Throughout the late nineteenth and early twentieth centuries, the French continued to expand their influence and land holdings, and by 1914 they had extended their domain to include large tracts of land that were formerly wilderness or the property of Berber tribes. During World War I and again in World War II, Algerians were drafted to fight with the French. Next World War II, Algerian leaders demanded Muslim equality in exchange for this service. Charles de Gaulle, the leader of the French resistance against Germany during the war and the leader of France's provisional government next the war, agreed to grant French citizenship to certain select Muslims, an unsatisfactory response that resulted in rising tensions between Algerians and their colonizers. Anti-French sentiment had been building for some time—the initial anticolonial group was formed in 1926, and an extra, the Algerian People's Party, in 1937—but it was not until 1945 that the independence movement really began to gain momentum. In 1947, de Gaulle refused to relinquish French hold on the colony. The Algerian war for independence broke out in 1954, at the same time as the National Liberation Army (ALN)—the military arm of the National Liberation Front (FLN)—staged guerrilla attacks on French military and communication posts and called on all Muslims to join their struggle.

Over the next four years the French sent almost half a million troops to Algeria. Their tactics of bombing villages and torturing prisoners gained worldwide attention and was condemned by the United Nations and U.S. president John F. Kennedy. In 1959 De Gaulle, who was presently president of France, issued a promise of independence to the colony, but the next year proceeded to send troops to replace order. In 1961 leaders of the FLN met with the French government, and the following year, Algeria finally won its independence. Ahmed Ben Bella was declared premier. He was chief of the government and of the FLN, the country's sole political party. The extent of his power began to make people uncomfortable, and in 1965 a bloodless coup took him out and put Houari Boumedienne, the former defense minister, in his place. Boumedienne continued but modified Ben Bella's socialist policies, concentrating his efforts on reducing unemployment and illiteracy, decentralizing the government, and taking control of the land back from the French colonizers.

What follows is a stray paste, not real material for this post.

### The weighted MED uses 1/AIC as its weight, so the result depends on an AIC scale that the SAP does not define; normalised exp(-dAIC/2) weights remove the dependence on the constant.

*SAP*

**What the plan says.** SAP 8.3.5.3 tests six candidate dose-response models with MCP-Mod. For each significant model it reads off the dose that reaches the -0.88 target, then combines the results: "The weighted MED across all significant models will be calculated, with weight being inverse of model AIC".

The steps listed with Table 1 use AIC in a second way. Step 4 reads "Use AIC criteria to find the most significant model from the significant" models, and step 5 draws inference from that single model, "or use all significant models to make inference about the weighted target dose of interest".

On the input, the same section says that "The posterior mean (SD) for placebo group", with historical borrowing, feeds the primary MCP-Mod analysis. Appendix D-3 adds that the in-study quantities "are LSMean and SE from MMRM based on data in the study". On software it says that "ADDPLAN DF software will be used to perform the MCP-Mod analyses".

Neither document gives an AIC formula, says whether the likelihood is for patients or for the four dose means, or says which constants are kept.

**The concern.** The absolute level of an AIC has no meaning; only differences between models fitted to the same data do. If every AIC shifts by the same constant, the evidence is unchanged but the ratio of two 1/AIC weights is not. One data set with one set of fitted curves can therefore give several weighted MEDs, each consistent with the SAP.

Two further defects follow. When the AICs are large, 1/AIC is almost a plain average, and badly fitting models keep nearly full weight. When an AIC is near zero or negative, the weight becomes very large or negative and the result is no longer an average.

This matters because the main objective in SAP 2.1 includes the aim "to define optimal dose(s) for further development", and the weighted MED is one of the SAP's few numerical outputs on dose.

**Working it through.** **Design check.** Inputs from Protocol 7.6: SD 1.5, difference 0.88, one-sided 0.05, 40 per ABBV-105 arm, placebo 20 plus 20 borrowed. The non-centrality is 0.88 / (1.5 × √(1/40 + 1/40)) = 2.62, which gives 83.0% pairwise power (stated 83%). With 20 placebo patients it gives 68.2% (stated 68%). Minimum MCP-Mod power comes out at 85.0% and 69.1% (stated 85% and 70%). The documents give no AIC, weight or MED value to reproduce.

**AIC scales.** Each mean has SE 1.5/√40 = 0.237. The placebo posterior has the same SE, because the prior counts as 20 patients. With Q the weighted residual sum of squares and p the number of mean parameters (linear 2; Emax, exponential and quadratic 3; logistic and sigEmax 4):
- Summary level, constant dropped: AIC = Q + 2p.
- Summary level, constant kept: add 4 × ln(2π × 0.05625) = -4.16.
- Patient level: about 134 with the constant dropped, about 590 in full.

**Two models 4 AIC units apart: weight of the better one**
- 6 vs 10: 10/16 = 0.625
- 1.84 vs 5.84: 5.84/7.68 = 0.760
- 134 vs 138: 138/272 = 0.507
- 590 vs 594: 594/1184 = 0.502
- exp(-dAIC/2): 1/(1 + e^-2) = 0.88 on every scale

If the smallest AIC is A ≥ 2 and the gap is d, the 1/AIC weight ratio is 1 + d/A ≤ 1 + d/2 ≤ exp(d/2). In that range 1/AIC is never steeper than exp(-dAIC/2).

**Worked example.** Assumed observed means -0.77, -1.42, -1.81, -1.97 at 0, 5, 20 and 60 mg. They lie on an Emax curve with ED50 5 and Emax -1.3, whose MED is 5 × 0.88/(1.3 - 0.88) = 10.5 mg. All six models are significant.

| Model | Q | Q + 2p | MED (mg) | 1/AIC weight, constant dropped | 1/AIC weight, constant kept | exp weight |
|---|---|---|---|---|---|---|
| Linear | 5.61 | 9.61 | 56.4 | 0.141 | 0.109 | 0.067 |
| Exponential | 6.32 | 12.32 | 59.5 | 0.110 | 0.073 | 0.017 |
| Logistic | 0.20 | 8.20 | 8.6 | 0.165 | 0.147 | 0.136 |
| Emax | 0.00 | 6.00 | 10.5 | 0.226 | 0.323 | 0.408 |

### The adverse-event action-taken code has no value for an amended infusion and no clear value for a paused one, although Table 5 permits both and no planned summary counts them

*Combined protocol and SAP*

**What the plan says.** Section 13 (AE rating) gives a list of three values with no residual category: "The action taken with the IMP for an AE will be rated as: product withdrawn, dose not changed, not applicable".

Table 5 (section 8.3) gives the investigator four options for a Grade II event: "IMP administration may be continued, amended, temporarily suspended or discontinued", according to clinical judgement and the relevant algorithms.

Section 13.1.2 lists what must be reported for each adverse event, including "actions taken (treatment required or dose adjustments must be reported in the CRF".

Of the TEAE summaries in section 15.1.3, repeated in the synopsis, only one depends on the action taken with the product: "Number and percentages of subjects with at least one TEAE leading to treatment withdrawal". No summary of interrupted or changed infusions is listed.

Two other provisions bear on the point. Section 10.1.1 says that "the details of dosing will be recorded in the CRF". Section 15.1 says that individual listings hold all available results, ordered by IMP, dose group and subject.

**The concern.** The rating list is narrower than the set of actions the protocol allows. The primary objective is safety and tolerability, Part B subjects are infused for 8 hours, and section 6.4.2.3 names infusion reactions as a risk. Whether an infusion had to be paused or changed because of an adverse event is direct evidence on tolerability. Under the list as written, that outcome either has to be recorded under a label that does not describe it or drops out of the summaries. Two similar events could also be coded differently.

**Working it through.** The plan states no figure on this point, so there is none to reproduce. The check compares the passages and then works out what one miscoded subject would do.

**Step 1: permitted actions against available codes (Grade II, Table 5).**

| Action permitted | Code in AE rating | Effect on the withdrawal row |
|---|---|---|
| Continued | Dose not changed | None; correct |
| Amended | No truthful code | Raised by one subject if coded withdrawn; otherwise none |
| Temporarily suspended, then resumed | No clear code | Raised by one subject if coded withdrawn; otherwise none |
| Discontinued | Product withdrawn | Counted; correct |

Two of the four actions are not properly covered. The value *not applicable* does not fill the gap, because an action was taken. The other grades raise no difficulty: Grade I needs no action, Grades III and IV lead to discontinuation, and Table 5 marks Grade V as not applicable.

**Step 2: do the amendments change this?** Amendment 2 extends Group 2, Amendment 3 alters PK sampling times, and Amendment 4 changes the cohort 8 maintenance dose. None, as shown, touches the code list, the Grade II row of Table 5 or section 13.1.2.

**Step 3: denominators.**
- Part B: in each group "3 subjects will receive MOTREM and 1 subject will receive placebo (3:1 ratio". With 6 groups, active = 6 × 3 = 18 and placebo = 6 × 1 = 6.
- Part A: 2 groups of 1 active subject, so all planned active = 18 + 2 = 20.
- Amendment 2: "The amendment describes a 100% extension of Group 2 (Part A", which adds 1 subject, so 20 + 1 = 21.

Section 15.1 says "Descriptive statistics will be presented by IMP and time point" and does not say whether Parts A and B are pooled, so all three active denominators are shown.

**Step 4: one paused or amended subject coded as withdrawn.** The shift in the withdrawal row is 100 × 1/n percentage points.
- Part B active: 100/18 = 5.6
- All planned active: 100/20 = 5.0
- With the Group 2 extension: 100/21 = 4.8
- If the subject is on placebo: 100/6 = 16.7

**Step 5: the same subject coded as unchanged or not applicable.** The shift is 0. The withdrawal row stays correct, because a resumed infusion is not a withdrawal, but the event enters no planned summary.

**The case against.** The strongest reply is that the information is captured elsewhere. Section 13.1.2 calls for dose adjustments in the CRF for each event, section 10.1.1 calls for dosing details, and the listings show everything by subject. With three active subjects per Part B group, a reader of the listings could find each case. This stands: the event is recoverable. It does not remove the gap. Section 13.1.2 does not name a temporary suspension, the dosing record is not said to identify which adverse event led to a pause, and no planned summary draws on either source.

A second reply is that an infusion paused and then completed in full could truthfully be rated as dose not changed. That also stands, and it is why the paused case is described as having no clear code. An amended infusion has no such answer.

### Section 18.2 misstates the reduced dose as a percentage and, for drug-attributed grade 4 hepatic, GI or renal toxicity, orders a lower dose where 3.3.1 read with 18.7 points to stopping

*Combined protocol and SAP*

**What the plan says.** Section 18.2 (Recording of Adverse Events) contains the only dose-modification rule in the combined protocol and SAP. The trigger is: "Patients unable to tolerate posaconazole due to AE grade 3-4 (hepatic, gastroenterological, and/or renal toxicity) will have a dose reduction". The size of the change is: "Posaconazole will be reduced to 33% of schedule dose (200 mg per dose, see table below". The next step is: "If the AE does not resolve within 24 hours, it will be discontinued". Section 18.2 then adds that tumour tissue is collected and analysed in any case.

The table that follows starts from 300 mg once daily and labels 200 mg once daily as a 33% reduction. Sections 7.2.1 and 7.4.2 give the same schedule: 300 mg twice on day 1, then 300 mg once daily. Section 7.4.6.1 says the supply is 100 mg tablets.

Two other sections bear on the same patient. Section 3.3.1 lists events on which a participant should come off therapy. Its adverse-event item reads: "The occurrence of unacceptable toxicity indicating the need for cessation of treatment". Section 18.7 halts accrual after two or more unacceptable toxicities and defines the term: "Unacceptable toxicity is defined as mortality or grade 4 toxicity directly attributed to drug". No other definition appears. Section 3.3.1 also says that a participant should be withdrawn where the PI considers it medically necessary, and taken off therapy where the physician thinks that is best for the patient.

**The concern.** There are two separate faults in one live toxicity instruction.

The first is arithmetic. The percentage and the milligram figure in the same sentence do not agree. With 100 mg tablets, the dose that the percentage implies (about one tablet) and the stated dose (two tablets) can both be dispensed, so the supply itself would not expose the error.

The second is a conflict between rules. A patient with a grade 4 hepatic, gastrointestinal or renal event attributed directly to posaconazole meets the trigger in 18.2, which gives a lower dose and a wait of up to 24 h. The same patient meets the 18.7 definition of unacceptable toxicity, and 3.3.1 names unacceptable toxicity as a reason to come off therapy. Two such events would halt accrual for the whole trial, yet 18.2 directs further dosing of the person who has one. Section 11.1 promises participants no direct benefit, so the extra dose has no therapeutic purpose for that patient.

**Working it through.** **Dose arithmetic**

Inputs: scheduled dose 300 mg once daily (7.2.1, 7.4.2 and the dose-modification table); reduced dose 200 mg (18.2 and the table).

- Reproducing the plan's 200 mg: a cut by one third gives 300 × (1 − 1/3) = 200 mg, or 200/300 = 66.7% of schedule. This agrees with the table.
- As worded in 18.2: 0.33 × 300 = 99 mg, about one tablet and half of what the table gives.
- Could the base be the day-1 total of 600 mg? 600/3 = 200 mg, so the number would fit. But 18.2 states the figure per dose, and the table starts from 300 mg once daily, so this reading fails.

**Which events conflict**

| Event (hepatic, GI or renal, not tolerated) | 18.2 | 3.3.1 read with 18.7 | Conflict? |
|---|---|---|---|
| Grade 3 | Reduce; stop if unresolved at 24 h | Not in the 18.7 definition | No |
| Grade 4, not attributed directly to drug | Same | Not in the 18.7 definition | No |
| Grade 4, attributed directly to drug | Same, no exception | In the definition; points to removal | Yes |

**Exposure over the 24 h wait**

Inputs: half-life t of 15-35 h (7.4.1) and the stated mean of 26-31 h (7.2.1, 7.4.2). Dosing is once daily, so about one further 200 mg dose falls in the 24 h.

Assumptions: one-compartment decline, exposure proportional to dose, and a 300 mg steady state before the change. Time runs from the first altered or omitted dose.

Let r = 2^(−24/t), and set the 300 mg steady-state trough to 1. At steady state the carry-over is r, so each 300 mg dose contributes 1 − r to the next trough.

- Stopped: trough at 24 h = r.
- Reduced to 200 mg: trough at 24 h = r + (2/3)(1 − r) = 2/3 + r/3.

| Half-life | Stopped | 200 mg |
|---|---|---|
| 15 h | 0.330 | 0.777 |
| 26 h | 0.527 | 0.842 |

At the same time as he died in 1978 he was succeeded by Colonel Chadli Bendjedid. During the 1980s, Islamic fundamentalism became an increasingly strong movement, and several times led to riots. A new constitution, introduced in 1989, reduced the power of the FLN, and for the initial time allowed other political parties. The initial part of a general election was held in December 1991, but the process of democratization was cut short at the same time as the Islamic Salvation Front (FIS) came close to victory and forced Bendjedid to resign. The FIS at no time attained control of the government, however, as Bendjedid was restored by a military takeover of anti-FIS forces. They established a transitional governing body called the Higher Council of States (HCS). Elections were again scheduled in 1992 but the outcome seemed set to favor the outlawed FIS party, and the elections were canceled. This has resulted in ongoing retaliations and counterattacks, in which both sides have ravaged villages and tens of thousands have been killed. In September 1999, Algerians by a large margin passed a referendum proposed by President Abdelaziz Bouteflika to stop the seven-year-long conflict. However, legal injunctions have not from presently on manifested themselves to end to the violence.

National Identity. The national identity of Algeria is based on a combination of Berber and Arab cultures. The strong influence of Islam in all aspects of Algerian life creates a sense of identity that extends beyond national boundaries to include other Arab nations. Opposition to the French colonizers as well has been a uniting force in defining a sense of identity in Algeria.

Ethnic Relations.